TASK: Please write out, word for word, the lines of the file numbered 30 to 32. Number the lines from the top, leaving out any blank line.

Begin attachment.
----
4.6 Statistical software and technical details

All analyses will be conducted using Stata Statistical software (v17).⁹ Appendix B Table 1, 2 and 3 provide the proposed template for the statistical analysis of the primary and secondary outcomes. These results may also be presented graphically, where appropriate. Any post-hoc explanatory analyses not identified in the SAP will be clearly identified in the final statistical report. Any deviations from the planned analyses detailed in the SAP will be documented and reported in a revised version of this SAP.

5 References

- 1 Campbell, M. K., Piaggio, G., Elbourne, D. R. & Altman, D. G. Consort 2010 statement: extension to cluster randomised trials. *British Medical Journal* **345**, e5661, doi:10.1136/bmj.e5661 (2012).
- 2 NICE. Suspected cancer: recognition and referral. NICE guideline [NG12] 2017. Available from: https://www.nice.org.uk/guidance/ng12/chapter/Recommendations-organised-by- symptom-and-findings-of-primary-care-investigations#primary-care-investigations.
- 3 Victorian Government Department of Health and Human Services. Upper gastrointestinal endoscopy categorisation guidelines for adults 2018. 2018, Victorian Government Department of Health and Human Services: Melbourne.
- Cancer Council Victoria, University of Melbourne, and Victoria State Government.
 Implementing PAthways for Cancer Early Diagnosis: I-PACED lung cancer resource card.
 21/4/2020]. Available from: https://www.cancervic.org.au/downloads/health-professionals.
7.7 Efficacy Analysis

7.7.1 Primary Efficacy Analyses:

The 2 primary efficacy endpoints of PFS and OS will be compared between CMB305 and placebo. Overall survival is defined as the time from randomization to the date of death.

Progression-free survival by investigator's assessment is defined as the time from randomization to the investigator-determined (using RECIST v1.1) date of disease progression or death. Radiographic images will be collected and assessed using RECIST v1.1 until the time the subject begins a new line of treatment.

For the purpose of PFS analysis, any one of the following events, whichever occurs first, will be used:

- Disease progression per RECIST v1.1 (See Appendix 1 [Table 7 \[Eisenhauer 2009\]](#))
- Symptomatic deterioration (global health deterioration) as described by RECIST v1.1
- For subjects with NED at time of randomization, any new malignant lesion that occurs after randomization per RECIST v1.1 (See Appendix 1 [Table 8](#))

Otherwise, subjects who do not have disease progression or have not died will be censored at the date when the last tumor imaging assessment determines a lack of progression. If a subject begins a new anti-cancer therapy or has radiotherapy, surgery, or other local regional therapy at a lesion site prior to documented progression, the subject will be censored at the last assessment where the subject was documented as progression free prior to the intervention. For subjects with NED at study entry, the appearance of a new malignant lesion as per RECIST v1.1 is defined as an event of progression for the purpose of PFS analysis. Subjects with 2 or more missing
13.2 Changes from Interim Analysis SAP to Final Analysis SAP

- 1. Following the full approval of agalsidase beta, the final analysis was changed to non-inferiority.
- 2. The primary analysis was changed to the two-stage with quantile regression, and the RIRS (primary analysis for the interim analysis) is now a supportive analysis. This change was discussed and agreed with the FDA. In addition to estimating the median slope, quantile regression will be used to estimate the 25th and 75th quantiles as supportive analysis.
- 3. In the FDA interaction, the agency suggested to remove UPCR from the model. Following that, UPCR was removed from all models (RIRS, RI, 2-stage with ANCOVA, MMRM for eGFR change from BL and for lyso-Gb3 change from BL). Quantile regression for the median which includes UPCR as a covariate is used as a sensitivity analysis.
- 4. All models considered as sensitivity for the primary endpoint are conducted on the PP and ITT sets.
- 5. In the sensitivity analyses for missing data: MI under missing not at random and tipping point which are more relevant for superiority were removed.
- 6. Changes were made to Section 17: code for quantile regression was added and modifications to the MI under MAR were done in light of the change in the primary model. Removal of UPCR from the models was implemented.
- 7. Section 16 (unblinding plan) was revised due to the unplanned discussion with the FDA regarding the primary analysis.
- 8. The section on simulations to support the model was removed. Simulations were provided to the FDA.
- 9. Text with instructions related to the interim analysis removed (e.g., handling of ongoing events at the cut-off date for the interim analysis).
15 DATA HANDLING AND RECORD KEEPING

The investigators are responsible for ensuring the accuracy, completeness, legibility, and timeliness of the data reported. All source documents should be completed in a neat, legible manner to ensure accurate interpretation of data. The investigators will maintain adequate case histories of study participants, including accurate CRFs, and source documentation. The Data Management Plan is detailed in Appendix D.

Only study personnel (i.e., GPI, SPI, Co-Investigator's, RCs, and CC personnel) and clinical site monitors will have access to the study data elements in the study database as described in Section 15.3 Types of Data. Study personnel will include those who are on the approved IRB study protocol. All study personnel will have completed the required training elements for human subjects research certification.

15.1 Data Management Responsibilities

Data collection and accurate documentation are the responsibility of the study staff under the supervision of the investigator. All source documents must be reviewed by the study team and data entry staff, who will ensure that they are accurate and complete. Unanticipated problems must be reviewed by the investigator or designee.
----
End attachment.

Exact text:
The investigators are responsible for ensuring the accuracy, completeness, legibility, and timeliness of the data reported. All source documents should be completed in a neat, legible manner to ensure accurate interpretation of data. The investigators will maintain adequate case histories of study participants, including accurate CRFs, and source documentation. The Data Management Plan is detailed in Appendix D.

Only study personnel (i.e., GPI, SPI, Co-Investigator's, RCs, and CC personnel) and clinical site monitors will have access to the study data elements in the study database as described in Section 15.3 Types of Data. Study personnel will include those who are on the approved IRB study protocol. All study personnel will have completed the required training elements for human subjects research certification.

15.1 Data Management Responsibilities